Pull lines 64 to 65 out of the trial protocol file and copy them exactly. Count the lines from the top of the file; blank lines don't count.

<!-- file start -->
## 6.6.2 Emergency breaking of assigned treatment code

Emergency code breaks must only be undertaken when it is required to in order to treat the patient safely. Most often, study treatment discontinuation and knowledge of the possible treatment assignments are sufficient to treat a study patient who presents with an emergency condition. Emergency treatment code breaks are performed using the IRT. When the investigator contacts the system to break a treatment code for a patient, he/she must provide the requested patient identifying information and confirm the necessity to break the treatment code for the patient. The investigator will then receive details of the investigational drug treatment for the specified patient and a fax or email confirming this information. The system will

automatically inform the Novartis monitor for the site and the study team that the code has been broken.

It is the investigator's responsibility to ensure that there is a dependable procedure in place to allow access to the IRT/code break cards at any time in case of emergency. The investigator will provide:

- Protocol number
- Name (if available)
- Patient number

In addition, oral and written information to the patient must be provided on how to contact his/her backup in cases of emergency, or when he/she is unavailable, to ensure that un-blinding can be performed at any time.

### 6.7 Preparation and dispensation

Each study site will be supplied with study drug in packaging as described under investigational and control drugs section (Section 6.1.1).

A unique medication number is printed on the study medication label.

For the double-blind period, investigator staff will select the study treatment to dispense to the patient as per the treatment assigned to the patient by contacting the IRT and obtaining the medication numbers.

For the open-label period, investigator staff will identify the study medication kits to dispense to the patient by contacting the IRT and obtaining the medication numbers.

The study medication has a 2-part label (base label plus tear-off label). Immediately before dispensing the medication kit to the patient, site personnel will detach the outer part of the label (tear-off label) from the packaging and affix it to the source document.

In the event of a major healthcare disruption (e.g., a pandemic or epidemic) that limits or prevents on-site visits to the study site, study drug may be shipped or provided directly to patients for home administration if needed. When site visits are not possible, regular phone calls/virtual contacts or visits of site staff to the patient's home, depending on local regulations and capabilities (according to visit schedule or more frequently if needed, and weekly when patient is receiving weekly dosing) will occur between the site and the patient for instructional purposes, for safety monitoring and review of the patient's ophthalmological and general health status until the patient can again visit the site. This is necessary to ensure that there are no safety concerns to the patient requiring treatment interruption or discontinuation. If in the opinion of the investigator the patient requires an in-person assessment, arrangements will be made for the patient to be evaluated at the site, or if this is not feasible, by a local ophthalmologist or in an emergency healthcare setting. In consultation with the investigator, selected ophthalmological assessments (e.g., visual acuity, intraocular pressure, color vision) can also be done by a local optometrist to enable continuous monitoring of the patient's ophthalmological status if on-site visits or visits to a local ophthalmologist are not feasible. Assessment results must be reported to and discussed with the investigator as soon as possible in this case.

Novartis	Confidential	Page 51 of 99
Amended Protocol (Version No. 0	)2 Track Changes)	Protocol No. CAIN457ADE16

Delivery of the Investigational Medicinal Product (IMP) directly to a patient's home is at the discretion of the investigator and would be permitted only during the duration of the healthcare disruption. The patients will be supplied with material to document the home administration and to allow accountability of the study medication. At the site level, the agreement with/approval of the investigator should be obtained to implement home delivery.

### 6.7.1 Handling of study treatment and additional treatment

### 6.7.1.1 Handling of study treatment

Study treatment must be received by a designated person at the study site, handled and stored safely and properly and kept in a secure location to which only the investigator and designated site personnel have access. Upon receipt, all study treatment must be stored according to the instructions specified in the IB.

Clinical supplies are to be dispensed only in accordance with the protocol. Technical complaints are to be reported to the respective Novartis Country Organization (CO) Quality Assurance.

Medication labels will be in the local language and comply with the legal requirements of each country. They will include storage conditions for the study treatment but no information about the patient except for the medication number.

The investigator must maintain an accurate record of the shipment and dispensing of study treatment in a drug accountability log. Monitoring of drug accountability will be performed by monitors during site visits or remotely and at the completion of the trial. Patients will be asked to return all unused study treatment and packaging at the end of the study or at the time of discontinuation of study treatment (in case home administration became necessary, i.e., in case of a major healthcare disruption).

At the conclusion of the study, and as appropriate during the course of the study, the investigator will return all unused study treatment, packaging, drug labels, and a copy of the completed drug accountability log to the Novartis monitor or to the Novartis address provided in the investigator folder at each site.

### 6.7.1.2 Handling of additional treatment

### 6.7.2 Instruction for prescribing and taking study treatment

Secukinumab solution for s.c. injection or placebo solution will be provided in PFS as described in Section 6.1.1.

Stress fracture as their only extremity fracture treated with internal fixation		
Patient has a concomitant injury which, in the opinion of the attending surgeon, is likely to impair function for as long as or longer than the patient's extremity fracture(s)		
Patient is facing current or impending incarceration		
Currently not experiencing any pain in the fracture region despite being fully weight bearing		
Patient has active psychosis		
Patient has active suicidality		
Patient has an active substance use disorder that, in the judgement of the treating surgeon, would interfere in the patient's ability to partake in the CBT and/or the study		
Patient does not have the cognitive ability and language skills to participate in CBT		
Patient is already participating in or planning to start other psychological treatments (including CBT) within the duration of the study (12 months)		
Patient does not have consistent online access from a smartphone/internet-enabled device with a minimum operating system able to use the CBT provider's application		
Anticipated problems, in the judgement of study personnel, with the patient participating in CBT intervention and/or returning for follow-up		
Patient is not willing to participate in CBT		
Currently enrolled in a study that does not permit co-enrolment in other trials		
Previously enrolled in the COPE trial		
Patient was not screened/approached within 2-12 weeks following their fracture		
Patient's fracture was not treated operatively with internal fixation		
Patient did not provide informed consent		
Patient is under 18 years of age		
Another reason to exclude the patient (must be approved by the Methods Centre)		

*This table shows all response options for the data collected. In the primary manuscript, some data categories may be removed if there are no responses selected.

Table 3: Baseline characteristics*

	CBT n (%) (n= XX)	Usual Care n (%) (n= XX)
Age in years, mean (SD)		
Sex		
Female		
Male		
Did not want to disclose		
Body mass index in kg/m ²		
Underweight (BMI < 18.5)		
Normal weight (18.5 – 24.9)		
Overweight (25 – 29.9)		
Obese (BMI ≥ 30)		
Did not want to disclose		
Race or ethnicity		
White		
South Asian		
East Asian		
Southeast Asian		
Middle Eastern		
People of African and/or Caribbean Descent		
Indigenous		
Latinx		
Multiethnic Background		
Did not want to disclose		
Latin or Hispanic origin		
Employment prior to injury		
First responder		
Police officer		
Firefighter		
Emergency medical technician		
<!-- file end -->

South Asian		
East Asian		